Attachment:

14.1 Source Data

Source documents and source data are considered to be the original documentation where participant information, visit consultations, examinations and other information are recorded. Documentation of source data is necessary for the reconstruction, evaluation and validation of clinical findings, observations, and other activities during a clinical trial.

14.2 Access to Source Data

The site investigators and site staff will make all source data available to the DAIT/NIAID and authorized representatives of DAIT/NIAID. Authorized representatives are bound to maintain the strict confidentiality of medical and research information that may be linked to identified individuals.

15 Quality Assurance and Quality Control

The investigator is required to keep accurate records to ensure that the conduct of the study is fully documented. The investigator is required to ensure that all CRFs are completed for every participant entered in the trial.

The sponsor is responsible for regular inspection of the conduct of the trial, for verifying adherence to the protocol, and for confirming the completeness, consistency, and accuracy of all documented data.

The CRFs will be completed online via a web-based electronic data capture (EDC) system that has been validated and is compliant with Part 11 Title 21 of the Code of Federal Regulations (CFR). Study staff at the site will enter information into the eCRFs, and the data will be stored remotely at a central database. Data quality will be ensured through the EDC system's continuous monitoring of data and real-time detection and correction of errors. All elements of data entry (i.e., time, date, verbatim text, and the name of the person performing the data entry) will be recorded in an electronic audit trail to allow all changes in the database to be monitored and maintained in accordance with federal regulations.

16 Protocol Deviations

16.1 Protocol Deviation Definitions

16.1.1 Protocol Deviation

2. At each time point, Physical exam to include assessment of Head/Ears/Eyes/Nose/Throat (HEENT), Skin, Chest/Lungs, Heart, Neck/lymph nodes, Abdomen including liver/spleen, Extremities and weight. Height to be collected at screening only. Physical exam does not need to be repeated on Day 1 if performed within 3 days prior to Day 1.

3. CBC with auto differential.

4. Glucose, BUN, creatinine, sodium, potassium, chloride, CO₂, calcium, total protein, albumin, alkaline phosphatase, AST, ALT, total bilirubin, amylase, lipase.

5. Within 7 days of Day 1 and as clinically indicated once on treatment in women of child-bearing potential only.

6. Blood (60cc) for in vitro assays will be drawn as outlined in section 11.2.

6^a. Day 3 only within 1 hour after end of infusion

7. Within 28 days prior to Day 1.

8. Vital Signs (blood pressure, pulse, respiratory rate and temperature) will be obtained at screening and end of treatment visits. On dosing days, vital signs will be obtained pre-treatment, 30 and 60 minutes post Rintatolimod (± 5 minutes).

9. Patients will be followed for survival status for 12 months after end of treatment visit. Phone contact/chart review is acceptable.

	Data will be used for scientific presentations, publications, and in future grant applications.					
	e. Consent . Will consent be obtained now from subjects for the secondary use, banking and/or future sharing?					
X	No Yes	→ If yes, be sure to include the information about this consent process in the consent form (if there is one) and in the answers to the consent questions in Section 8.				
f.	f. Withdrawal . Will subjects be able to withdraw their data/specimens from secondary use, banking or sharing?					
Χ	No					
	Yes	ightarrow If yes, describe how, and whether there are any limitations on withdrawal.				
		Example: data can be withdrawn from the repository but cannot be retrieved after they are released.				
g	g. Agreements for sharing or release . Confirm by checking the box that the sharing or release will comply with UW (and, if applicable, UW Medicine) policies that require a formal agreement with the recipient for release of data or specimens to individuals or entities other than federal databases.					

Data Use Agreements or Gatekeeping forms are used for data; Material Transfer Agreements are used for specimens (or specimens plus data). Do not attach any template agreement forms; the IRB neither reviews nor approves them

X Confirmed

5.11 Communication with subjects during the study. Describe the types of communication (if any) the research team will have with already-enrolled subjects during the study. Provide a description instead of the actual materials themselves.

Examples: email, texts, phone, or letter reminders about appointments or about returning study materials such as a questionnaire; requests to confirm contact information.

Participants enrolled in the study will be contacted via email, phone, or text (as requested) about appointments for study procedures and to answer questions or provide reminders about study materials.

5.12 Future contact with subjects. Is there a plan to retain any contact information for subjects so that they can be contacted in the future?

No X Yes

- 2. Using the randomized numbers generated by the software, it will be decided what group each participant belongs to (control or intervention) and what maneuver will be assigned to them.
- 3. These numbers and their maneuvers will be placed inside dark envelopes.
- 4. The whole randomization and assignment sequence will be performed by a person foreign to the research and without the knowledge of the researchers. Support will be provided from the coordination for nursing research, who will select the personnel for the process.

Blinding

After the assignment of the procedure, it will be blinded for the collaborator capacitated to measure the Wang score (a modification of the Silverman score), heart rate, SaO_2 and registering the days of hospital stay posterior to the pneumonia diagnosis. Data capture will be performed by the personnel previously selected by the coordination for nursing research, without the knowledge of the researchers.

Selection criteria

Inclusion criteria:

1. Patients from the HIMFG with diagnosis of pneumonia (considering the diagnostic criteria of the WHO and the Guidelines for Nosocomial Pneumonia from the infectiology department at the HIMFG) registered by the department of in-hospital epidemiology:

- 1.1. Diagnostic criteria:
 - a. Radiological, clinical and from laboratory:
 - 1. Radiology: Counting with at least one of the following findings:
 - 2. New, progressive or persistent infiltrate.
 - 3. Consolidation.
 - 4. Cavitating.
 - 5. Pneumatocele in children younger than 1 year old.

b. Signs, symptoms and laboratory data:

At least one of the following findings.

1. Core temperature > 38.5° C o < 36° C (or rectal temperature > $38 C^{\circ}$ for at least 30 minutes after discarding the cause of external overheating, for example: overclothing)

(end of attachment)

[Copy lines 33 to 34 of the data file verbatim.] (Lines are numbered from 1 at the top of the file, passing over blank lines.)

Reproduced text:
Participants enrolled in the study will be contacted via email, phone, or text (as requested) about appointments for study procedures and to answer questions or provide reminders about study materials.

5.12 Future contact with subjects. Is there a plan to retain any contact information for subjects so that they can be contacted in the future?